An Open Letter to Heather Barwick

A young woman named Heather Barwick recently posted an article on the Federalist website (http://thefederalist.com/2015/03/17/dear-gay-community-your-kids-are-hurting/). In it, she explains that she was raised by her mother and her mother’s partner after her parents divorced. Her father apparently vanished from her life at that point. Her mother and her mother’s partner raised her, but she said that when she became a parent, she realized that marriage equality would be harmful to children. She says that children being raised the gay community are hurting because they lack either a mother or father figure.
It bothers me enough that narrow minded conservatives claim they know what my childhood was like; this woman is worse. She acts like she speaks for the majority of children raised by gay parents, and implies that her experience is universal.
I don’t know what community she was raised in, but she makes it sound like there were absolutely no men around when she was growing up. She assumes that there’s only one type of family dynamic in the gay community and that (somehow) all children with gay parents are traumatized.
What struck me was that it doesn’t seem like her issue is really with her mother or her mother’s partner. Her issue is with her deadbeat father.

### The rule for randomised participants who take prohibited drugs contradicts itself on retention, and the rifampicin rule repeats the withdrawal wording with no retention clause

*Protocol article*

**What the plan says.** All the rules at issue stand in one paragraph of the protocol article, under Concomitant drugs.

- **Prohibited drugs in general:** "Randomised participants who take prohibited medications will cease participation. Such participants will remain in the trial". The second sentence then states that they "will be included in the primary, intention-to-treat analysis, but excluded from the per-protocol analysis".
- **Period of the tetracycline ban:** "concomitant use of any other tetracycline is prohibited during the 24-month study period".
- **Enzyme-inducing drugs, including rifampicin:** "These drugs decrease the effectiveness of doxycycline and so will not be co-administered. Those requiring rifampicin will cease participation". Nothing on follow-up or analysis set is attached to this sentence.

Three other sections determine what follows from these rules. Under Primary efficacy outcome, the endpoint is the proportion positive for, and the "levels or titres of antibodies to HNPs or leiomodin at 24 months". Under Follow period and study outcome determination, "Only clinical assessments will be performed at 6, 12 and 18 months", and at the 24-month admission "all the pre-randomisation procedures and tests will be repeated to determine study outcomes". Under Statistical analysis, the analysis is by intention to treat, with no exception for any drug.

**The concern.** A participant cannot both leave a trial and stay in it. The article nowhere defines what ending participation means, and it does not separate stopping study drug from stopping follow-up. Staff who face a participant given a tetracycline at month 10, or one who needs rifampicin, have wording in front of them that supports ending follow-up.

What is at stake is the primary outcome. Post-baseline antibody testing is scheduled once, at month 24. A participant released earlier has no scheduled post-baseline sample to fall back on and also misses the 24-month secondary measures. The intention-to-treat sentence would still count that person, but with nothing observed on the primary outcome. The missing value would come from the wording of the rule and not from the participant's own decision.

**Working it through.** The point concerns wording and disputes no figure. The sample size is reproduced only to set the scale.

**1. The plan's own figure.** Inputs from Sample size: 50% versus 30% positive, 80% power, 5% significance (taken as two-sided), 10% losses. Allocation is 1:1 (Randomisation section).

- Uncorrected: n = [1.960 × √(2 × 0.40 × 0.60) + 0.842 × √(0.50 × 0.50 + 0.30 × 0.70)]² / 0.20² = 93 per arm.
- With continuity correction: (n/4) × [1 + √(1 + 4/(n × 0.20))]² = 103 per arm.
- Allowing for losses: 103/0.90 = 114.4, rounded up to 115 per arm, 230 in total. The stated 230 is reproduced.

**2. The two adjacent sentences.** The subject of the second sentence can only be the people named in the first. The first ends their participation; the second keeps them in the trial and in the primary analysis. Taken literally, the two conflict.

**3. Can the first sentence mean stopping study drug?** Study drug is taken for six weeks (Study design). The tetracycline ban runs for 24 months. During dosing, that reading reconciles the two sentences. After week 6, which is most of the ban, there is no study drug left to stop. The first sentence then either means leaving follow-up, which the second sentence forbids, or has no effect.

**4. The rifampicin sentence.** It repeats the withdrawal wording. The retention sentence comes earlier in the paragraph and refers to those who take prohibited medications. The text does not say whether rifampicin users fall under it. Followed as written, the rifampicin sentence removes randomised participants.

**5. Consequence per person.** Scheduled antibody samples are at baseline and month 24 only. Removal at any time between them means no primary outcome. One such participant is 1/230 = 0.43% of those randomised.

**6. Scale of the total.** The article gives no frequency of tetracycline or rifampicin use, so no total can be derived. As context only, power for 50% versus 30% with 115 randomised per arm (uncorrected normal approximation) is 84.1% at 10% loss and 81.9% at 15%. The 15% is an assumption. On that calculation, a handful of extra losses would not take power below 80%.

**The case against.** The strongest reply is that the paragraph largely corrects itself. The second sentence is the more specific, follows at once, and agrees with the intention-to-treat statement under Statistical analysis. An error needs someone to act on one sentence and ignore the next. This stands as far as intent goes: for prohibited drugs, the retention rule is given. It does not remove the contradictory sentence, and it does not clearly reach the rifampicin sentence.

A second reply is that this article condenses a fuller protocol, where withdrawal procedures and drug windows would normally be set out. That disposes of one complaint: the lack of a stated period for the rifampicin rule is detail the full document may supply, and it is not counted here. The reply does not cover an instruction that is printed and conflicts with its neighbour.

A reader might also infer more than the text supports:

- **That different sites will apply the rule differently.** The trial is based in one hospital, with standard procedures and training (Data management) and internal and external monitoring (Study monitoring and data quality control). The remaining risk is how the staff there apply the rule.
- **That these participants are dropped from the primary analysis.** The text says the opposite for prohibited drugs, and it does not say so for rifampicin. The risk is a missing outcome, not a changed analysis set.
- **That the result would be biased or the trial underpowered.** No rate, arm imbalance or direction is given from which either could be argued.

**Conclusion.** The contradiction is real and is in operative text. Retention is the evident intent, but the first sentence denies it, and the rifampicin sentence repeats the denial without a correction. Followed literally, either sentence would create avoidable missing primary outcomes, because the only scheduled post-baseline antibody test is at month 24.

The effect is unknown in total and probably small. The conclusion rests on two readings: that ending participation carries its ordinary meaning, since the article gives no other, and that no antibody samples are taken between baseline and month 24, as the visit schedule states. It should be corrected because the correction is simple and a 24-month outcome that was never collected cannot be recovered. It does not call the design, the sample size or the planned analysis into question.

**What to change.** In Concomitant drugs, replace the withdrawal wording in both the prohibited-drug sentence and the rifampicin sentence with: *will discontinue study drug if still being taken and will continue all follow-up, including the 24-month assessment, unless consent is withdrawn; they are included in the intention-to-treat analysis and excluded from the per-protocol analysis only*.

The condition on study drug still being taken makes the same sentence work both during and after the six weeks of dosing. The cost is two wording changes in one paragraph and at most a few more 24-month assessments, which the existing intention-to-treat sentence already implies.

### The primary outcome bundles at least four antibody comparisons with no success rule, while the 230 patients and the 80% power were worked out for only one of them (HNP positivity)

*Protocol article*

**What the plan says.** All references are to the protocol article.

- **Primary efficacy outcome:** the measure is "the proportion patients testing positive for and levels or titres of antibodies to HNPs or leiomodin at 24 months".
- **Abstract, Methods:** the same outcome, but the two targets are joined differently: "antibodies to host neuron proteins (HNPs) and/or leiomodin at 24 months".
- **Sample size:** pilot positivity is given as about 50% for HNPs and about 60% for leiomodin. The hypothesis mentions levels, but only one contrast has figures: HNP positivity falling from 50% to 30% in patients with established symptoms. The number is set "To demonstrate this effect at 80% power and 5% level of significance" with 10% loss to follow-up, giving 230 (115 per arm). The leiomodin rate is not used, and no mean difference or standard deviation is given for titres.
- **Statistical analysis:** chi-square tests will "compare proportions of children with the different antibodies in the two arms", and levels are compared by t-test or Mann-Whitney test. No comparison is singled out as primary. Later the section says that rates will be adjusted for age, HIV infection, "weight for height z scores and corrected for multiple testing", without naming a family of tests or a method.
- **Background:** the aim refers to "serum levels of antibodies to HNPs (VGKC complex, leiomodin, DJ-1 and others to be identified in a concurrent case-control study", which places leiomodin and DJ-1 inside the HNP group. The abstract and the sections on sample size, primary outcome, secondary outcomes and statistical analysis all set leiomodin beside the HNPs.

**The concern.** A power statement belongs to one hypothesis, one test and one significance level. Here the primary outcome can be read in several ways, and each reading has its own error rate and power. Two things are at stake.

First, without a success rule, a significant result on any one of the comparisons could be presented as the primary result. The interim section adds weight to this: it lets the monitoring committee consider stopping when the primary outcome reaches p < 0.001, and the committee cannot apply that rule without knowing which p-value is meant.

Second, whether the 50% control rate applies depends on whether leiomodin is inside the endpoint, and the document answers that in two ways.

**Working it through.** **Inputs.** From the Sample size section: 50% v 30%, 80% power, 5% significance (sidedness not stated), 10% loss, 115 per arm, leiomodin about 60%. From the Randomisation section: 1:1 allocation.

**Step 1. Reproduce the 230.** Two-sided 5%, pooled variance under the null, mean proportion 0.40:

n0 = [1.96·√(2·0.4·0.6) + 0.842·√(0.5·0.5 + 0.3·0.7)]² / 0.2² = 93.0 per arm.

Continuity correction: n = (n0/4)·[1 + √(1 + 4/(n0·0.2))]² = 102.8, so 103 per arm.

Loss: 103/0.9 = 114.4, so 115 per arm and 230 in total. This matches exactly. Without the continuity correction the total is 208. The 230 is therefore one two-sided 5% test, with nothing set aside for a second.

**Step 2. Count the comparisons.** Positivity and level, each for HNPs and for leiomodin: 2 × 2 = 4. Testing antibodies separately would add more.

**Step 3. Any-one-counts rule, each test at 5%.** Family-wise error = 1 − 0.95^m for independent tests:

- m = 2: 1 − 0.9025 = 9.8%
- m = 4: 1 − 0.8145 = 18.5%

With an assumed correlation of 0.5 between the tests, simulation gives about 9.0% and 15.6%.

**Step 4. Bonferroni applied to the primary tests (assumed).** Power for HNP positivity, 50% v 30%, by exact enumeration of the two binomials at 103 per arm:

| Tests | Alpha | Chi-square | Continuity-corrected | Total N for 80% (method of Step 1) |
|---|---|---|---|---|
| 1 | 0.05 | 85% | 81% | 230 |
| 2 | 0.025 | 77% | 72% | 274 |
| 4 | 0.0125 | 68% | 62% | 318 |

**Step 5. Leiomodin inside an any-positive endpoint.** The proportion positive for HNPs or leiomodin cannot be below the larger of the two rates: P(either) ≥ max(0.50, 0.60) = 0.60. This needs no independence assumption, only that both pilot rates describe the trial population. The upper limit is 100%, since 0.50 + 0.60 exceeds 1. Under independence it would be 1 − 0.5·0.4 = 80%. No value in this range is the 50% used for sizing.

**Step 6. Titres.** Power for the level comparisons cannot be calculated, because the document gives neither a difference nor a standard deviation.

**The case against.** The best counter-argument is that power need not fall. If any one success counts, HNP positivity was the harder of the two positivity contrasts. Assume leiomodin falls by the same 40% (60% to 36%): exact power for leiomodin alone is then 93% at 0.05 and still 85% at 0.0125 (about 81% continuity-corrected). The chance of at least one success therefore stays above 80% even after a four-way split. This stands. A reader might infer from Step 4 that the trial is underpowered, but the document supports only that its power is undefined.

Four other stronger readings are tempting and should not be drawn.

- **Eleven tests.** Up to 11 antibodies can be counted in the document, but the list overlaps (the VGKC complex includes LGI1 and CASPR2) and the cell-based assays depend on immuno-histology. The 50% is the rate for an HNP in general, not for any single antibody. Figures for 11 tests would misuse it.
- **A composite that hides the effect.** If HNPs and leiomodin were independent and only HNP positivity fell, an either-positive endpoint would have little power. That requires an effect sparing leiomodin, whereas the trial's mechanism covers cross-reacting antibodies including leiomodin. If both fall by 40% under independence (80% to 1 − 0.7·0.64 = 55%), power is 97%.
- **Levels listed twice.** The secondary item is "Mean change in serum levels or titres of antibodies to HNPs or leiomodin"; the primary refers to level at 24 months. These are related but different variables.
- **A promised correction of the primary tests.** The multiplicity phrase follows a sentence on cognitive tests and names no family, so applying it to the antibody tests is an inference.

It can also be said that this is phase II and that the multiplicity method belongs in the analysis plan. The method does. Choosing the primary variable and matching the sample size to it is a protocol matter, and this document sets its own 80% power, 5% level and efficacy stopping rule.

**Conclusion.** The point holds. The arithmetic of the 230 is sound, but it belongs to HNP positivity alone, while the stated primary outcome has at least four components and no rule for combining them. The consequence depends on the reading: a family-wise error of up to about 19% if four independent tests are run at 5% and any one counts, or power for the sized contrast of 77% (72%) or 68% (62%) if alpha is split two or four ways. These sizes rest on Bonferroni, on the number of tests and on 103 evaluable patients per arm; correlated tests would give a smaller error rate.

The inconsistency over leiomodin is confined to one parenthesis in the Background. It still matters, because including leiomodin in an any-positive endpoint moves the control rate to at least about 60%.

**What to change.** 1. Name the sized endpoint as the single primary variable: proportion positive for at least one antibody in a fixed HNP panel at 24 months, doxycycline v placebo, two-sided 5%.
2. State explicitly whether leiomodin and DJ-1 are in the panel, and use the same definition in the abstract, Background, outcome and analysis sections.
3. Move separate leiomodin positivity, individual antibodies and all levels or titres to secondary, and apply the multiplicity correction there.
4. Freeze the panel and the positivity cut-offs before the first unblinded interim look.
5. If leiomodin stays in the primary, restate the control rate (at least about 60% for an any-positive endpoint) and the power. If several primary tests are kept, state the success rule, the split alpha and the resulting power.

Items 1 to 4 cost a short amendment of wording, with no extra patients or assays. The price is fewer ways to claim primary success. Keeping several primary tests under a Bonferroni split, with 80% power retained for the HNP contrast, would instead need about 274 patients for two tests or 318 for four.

Her childhood was NOTHING like mine. Her childhood was nothing like the many young adults I know who also have gay parents. I posted her open letter to them and asked for their responses. None of them agreed with her and we each come from different family dynamics. My mother and her partner were together for several years before I was born due to AI, one young woman grew up in a similar situation as Ms. Barwick (mother and father separate, mother finds a partner), one was adopted as an infant by a single gay man, one is the product of AI and her sister is adopted (they have a mother and two father figures).
I won’t lie and say that my childhood was perfect. No one has a perfect childhood. Were there hard things in my childhood? Sure, but again, that’s the case with everyone. The one thing we had in common being raised in the gay community is that we weren’t raised in a vacuum. We were raised by a group of parents we affectionately call “The Tribe”. We had an entire community of people that we knew without doubt loved and accepted us. We learned that even though we’re all different, we can love each other and others.
I wouldn’t change my past and none of them would either.
The young man I consider my younger brother had an interesting comment about her letter.
“One night, I wished for a mommy. Then I realized I have Lindi (my mother), Sabrina, Shelia, Andrea, Kris and Marty. I also wanted brothers and sisters. But then again, I realized I had many. Gabe, Ethan, Nathan, Nick, Abbey, Jerica, Jordan, Sara, Ashley and Amanda. I never needed a mom, but I’m incredibly grateful for the amazing women who helped me, who watched over me, and who loved me as I grew up. This is my family. I grew up around amazing gay men and women and honestly couldn’t imagine my life any differently.”